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Serial ATA Is Here: Seagate Barracuda ATA V and Five of the Latest Controllers Reviewed

Conclusion: Serial ATA Is Better, But Not Faster

If you expected to see the Barracuda ATA V break records, the benchmark results will bring you back down to earth. Upon closer inspection, however, this drive has qualities that the other manufacturers have neglected in their search for ever-faster transfer rates.

As is the case with its predecessor, the Barracuda ATA IV, its operating temperature is much lower than that of other 7,200 rpm drives. Even more significant is the substantial reduction in noise levels - a very important ergonomic criterion. There is a tendency nowadays for more and more PC users to leave their computers switched on all the time. This is only possible with quiet fans and drives.

What is impressive here is that these thermal and acoustic improvements have been gained only at the expense of the highest data transfer rates, above 50 MBytes/sec. The application benchmarks are acceptable. Seek time and the minimum write rate are good, which makes this drive a particularly good choice for video and audio processing.

Used in a home or office PC, the Barracuda ATA V represents the ideal compromise between cool running, low operating noise and currently attainable performance levels. Only power users would be better off with the sector-leading models from IBM and WD - not forgetting Maxtor, which already has new models waiting in the wings.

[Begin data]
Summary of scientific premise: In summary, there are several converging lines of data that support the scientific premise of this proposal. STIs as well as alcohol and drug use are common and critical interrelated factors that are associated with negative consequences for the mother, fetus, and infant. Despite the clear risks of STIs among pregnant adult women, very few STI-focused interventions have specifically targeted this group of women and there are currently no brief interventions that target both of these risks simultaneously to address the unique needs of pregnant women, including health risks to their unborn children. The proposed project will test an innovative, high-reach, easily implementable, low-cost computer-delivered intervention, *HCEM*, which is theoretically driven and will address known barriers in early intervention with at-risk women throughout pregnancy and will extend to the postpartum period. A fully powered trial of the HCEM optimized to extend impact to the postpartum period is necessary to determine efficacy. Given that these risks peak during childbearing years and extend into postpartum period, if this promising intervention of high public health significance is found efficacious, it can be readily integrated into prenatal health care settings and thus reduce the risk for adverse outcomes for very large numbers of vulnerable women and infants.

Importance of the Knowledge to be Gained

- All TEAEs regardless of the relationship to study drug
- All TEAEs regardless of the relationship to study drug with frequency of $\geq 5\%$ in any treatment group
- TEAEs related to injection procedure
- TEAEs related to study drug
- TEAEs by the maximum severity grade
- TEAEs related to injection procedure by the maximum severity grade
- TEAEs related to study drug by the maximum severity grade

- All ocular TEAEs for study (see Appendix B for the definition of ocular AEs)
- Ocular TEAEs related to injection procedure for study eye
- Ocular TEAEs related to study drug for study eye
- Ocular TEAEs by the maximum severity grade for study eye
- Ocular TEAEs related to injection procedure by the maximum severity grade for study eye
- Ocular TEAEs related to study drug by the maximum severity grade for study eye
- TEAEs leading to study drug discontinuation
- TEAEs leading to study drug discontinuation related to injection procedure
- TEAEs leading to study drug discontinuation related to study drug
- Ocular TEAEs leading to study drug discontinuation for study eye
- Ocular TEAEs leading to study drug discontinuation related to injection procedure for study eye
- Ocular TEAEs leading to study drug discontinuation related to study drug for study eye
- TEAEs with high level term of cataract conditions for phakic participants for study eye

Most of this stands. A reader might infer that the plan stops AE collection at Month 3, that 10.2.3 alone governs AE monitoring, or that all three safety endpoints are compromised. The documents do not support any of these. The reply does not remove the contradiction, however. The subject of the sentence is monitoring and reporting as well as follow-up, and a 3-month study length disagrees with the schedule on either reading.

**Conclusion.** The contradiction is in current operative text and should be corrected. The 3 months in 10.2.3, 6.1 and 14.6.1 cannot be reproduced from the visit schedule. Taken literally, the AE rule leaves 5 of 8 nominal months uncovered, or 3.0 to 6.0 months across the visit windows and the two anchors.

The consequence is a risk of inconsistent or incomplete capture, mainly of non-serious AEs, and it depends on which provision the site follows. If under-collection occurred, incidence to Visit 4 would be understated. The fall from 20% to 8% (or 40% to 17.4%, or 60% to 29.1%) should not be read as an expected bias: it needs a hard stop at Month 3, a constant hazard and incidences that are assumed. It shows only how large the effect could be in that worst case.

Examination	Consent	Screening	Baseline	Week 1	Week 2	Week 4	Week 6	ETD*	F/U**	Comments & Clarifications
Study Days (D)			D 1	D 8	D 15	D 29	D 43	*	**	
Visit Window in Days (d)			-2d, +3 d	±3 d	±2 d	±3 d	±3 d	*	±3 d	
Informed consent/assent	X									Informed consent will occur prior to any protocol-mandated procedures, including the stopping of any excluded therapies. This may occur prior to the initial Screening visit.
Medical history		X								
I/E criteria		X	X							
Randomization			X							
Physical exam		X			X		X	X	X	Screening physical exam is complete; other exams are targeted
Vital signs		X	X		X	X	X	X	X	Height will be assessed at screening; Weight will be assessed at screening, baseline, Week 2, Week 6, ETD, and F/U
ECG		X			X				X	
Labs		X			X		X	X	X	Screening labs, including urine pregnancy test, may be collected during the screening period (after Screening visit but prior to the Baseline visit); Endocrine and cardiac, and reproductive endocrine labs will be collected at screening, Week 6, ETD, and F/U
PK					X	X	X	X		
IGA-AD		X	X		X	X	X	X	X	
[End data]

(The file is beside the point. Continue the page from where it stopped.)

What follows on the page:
The choice of suitable Serial ATA controller is more difficult. The performance differences between platforms using VIA and Intel chipsets shows that there is still some room for improvement.

The convenience of Serial ATA is unbeatable - connect the power and data cables, and you're done. The only time it gets more complicated is when you are configuring a RAID array. Apart from that, fitting a new hard drive has never been easier.

The RocketRAID 1520 from HighPoint was our top performer. Not only that, but there is a generous bundle of accessories with all cables and adapters for IDE drives included in the package. Unfortunately, there is no provision for connecting more than two hard drives. The RocketRAID 1540 four-channel version overcomes this limitation, but at the expense of lower high-end application performance.

The Promise controllers fare better, and offer a good performance across the board. In our tests, both the SATA 150 TX2 and TX4 were unable to transmit more than 63 MBytes/sec via the bus in our reference system. This is not important today, but it would hold back faster disk drives.

As you can tell from the merely average performance in WinBench 99, it is clear that 3Ware's Escalade 8500-8 was not designed for the home user. However, it is the most compatible card of the group, delivering the same performance on both of the platforms we used.

Apart from that, our feelings are mixed. In this exhaustive test of the first Serial ATA drive to be released onto the market, we were unable to discover any performance advantage over a comparable model with an UltraATA/100 interface. At present, our view is: Serial ATA is superior, but not faster than current parallel ATA solutions.

It only makes sense to switch to Serial ATA if you feel that the problem-free cabling is worth it, or if you are upgrading a system and want to buy a drive that is as future-proof as possible. We will only recommend a complete PC with Serial ATA when the controller is included in the chipset - something we don't expect to see until the summer at the earliest. Otherwise our recommendation is to wait and see.